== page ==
The first kilometre of our bushwalk was full of joy as the girls were perfectly content to busy themselves jumping over rocks, exploring new things, and engaging in adventurous games. By the second kilometre, their little legs were growing tired and it was clear that they were looking for a way out of their discomfort. Their expectation was evident: either Dave would carry them, or they would magically grow wings and fly out of the forest just like Tinkerbelle. Either way, their fun was over, and much to our discredit they were not accustomed to being pushed beyond their comfort zone.


Immersing our family in nature and bushwalking on this trip was an intentional decision to develop perseverance and resilience in our children. We hope these qualities will outlive the duration of the trip. While Dave and I made sure to point out all the world heritage listed beauty spots that took our breath away, it seemed that it was our own attitude towards the situation that shaped their experience the most.

On this trip, there have been no shortage of situations where we are positioned to shape the character and spirit of our children. With all of our instant gratification and bribery tools removed from our parenting belts, we stop checking the clock wondering how to pass the time between four and seven pm, and we become excited to engage in our children to the end of the bushwalk and beyond.



“being a KiD is amasing”

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In seeking to persuade me to write a trip blog (not that she has ever had much difficulty in persuading me of anything), Kim showed me a surprising number of perpetually footloose young Australian families who have amassed extraordinary coverage in the social media universe. However, one thing that immediately struck me, in some cases at least, was how overt and overwhelming the product placement and commercial elements of these ventures were. I’m told that, for those in the know, it can provide a source of income (or the provision of free gear) equivalent to a decent full-time job. Nice work if you can get it, I s’pose.

And so, in the spirit of full disclosure – I too have ulterior motives in jotting down a few random thoughts for Kim to use however she sees fit. That’s because I have made a deal as well. To wit, it has been decreed that for every blog I write… I get to go fishing! Booyah!! There you have it, I’ve sold out. In response to a comment from a good mate (cheers) in a recent post regarding the apparent lack of fishing action on our trip to date, this situation will hopefully soon be rectified with such a hard won enterprise bargain now in place.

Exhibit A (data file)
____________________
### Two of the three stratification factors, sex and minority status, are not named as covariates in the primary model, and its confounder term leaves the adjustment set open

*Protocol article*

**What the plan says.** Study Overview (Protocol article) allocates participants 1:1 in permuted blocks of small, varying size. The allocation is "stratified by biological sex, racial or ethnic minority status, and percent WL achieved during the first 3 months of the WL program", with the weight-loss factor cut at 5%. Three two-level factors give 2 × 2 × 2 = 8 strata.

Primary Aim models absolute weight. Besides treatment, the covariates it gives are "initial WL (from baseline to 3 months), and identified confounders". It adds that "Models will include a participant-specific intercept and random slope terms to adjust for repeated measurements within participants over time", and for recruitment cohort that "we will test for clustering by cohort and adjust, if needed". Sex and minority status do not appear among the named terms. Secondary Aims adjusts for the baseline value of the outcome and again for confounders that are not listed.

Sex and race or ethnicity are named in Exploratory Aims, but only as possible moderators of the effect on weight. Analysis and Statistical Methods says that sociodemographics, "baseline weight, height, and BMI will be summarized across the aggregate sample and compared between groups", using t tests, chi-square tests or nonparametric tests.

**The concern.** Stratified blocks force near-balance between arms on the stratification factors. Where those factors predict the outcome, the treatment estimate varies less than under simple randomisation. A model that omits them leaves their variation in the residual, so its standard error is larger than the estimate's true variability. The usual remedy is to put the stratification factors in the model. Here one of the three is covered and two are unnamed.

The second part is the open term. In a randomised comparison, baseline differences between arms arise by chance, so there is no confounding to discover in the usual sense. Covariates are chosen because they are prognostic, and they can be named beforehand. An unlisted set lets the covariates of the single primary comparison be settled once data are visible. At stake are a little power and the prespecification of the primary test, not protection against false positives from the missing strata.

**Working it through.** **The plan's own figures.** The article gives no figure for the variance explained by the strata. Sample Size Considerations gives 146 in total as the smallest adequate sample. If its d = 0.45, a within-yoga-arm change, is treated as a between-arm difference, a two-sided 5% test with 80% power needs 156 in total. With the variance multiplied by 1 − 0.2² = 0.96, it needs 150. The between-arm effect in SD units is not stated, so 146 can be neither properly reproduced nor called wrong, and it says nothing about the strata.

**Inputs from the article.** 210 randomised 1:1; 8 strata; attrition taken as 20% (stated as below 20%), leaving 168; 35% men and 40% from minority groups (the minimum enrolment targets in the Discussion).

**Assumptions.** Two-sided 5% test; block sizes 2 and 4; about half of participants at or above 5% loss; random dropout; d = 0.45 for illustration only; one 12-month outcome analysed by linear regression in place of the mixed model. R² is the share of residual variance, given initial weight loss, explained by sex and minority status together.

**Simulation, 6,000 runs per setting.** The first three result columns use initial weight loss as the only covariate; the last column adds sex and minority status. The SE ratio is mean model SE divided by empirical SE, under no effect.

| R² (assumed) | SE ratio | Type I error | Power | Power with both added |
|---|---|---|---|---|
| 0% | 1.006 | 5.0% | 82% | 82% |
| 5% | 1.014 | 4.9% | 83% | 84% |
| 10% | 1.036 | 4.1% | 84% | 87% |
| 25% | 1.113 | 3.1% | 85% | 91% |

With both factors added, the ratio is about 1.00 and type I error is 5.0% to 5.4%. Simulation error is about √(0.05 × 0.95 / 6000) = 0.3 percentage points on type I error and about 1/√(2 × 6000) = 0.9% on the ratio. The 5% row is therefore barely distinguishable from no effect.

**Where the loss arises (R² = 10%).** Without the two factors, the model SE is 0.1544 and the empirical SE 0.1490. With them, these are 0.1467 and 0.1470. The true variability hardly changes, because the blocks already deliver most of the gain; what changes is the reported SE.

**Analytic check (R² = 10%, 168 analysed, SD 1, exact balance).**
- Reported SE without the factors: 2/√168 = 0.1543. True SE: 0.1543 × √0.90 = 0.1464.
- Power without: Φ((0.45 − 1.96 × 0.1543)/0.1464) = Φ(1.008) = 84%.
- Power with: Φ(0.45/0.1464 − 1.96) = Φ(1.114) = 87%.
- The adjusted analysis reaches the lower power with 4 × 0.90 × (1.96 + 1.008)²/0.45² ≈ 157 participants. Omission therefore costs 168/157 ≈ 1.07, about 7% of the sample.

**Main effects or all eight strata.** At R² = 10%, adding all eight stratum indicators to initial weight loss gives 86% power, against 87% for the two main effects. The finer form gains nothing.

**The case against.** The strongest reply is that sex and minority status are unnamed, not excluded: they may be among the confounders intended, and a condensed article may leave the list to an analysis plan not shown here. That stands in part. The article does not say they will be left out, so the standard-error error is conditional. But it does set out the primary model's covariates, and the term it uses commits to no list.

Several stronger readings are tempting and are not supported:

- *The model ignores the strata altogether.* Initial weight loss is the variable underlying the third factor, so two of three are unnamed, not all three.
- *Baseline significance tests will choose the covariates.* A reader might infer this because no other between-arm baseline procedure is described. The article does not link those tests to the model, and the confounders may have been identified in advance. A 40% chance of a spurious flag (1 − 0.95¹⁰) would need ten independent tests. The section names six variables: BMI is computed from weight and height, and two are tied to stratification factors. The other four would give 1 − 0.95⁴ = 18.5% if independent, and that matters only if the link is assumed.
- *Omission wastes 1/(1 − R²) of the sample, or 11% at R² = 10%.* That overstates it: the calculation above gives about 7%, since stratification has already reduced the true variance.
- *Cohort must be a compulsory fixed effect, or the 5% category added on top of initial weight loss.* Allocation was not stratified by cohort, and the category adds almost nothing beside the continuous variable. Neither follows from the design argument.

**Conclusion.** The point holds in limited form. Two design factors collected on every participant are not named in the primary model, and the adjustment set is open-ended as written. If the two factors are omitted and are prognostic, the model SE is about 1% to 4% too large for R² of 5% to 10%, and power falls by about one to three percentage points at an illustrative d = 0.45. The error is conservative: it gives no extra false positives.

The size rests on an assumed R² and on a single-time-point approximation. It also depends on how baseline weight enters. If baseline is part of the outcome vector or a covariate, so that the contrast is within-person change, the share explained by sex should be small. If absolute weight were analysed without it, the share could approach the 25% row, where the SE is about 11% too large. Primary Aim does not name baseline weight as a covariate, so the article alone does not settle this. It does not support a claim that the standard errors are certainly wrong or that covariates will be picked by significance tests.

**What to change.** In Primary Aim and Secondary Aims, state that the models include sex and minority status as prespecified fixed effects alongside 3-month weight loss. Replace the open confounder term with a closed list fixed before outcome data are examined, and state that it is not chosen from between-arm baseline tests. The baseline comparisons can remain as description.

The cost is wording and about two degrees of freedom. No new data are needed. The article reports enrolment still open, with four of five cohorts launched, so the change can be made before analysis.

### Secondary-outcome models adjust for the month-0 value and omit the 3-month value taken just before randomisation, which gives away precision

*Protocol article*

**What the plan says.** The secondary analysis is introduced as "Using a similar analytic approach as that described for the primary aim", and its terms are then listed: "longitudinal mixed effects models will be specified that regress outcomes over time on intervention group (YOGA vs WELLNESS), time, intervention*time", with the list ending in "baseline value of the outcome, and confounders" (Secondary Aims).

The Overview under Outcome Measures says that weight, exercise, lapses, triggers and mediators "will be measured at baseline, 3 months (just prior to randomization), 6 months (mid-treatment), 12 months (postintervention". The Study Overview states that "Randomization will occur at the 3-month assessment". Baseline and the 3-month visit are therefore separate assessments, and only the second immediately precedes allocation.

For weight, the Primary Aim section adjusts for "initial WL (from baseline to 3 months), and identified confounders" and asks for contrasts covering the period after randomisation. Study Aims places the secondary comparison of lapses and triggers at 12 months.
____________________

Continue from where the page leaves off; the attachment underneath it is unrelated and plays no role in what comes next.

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Shark Bay

But to be perfectly honest, I would probably write this particular entry even without such brazen inducement. It is on a subject close to my heart: the ability for kids to be kids in 2018. I am often deeply saddened by the apparent lack of ability for children today to escape the protection of their parents’ shadow or the structure of heavily organised activity (ballet on Tuesday, gymnastics on Friday, swimming lessons on Saturday morning) and just run amok. To explore, get lost, discover nature and their surroundings, and (gulp) knock up a few bruises and scratches along the way.

I understand there are very good reasons for a high degree of parental vigilance in certain settings. Unfortunately, in my professional life, I see far too much of the constellation of serious harm that can befall innocent children in the absence of proper supervision, monitoring and communication.